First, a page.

Before stay-at-home orders were issued, special collections and archives received a large donation of materials from the University Athletics Department. The donation itself was no surprise, however, it came roughly one month before the campus had to be cleared of all non-essential personnel due to COVID-19 safety measures. Before the actual drop-off SCA was expecting around 70 boxes of athletic films and recordings from the past several years but it ended up being double that number – we received a trove of athletics records that included files, sporting event programs, and a variety of artifacts – of which I would be remiss not to mention the box of neck-ties. There were old issues of the Gold Rush and game day programs – some of which documented the school’s first football games since relocating to Winston-Salem, and there were also photos from the basketball and swim teams that date as far back as the early 20th century.

Developing a plan to sort and rehouse many of the materials seemed easy enough at first, but this is the largest accession I’ve had to physically go through, and even within the A/V materials that were expected, there are several formats that need identification, many of which have been obsolete since before I was even born [but what’s a VHS to a ‘Zoomer’ now?]. I made it through an initial sort where I separated the A/V materials from everything else, but that was mid-March and then time came to say good-bye to campus.  

At least 75% of my tasks at work involve handling physical materials, so it was quite a disruption to not be able to actually go to work for nearly 6 months. The bulk of what I had completed pre-COVID (P.C.?) was sorting and rehousing smaller BETA-SP tapes that covered football from the mid-nineties to early aughts in addition to a few Men’s and Women’s Basketball games, mainly tournament coverage.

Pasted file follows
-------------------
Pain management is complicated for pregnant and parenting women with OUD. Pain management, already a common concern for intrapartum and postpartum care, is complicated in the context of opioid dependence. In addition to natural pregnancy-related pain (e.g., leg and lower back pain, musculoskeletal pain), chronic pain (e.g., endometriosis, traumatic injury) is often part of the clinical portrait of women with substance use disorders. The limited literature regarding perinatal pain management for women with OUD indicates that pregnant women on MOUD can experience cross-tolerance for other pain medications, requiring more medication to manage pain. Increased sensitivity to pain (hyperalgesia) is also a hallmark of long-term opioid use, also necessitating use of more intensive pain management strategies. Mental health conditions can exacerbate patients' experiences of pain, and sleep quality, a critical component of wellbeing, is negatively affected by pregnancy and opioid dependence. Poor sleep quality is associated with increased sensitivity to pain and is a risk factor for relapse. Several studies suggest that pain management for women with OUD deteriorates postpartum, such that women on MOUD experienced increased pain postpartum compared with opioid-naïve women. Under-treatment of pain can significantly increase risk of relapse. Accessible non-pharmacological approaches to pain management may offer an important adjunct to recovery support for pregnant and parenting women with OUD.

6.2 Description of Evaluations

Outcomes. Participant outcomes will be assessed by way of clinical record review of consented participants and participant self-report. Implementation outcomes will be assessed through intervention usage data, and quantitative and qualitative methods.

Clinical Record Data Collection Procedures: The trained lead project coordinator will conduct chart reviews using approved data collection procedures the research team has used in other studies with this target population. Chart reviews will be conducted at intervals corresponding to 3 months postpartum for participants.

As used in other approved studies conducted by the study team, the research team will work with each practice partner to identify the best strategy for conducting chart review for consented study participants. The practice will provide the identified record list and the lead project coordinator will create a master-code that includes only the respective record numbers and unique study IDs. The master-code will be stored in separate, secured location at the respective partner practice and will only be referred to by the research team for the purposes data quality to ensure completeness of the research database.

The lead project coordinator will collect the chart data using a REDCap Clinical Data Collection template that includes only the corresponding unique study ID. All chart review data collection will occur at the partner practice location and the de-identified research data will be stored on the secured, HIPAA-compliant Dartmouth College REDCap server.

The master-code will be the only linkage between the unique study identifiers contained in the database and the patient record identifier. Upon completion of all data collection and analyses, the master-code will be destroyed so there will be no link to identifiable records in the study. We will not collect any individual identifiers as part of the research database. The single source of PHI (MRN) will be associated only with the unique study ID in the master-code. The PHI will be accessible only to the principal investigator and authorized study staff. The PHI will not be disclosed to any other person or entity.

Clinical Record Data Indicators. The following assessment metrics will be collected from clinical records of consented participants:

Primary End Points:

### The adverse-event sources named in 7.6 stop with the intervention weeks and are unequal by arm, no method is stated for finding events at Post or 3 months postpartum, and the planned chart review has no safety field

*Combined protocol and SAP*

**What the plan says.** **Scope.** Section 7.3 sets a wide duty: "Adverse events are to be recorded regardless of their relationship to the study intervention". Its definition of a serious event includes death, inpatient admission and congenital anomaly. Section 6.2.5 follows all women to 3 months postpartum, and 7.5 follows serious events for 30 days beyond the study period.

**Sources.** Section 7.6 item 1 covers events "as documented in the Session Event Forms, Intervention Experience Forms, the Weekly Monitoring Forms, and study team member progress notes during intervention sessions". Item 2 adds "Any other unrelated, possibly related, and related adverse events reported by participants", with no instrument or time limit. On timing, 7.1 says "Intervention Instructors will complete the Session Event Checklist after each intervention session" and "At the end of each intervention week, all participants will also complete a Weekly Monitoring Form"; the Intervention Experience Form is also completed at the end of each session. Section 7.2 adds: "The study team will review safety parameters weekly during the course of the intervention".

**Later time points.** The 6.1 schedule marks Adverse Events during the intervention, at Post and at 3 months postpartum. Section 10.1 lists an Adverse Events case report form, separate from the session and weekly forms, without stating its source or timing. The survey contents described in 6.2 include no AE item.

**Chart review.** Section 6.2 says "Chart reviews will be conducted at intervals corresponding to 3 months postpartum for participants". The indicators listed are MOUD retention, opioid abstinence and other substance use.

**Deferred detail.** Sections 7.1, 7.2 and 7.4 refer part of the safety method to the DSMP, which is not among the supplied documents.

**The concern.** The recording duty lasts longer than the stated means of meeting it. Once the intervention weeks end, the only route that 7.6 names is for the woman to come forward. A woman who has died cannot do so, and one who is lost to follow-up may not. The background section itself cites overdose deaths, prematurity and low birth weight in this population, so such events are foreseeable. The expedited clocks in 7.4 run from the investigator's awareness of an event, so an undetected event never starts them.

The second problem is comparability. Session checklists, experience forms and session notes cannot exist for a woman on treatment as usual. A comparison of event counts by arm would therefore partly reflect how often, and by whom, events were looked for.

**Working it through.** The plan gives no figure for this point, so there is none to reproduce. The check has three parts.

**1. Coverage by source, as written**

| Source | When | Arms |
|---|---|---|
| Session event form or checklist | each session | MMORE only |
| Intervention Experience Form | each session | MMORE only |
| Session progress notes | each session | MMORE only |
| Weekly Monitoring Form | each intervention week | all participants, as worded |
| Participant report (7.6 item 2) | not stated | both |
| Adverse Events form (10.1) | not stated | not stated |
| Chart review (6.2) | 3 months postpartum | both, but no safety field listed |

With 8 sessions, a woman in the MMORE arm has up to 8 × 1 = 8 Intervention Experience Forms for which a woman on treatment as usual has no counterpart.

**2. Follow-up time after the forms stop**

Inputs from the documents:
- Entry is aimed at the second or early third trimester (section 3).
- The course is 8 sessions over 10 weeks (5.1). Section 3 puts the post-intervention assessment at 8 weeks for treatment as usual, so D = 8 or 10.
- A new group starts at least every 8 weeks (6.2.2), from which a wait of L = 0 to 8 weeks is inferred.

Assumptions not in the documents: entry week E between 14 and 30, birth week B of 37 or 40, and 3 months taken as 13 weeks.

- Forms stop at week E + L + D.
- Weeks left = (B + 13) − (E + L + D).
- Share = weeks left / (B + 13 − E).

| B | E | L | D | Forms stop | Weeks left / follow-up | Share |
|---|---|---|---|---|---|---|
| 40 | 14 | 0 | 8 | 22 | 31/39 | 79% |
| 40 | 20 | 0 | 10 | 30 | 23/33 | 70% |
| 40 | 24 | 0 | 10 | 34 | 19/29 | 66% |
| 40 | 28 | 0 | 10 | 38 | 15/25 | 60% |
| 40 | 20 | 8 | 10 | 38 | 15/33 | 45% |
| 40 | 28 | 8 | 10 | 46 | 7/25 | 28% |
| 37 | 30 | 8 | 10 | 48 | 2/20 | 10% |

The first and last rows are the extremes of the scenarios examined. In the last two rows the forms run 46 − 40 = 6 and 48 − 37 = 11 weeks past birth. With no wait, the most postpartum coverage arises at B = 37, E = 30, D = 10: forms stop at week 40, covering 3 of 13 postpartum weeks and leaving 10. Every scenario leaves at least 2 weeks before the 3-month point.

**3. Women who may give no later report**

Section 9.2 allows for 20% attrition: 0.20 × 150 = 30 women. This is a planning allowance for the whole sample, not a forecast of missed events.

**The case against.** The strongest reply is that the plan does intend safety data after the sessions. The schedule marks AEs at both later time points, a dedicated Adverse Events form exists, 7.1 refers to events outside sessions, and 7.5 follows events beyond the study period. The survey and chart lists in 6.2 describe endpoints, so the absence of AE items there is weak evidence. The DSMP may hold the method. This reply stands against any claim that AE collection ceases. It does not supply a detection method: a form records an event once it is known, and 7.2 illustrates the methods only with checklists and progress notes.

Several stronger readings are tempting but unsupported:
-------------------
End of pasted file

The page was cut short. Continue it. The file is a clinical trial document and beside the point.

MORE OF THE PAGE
The equipment for viewing formats such as BETA-SP and Umatic tapes is not readily available for me so I’m relying on sufficient labeling done by the creators to determine the content; this means I have to decipher Sports language that’s layered with a bit of communications and production jargon to determine the content of the A/V materials. It would also take a lot of time to identify every tape by viewing it. Not having the proper viewing equipment is also a potential barrier to access for users along with ownership; some of the games were recorded from television broadcasts or filmed by production companies, so the copyright will also impact how, or if, these recordings and footage can be accessed by users. 

This project continues to be a learning experience for me: not only am I working on a trial and error approach to [large] project management, I’m also familiarizing myself with a variety of material formats through hands-on experience.

At this point, I’m still sorting through the remaining A/V materials and there are a number of boxes containing files and other printed materials in the stacks that I anticipate will take less time than sorting and arranging the hundreds of DVD’s, film reels, and a host of video cassettes still needing to be arranged and compiled into a final inventory. This project has been a stark reminder of how COVID-19 has greatly impacted how we experience public sporting events, however, I look forward to continuing and sharing this work with everyone.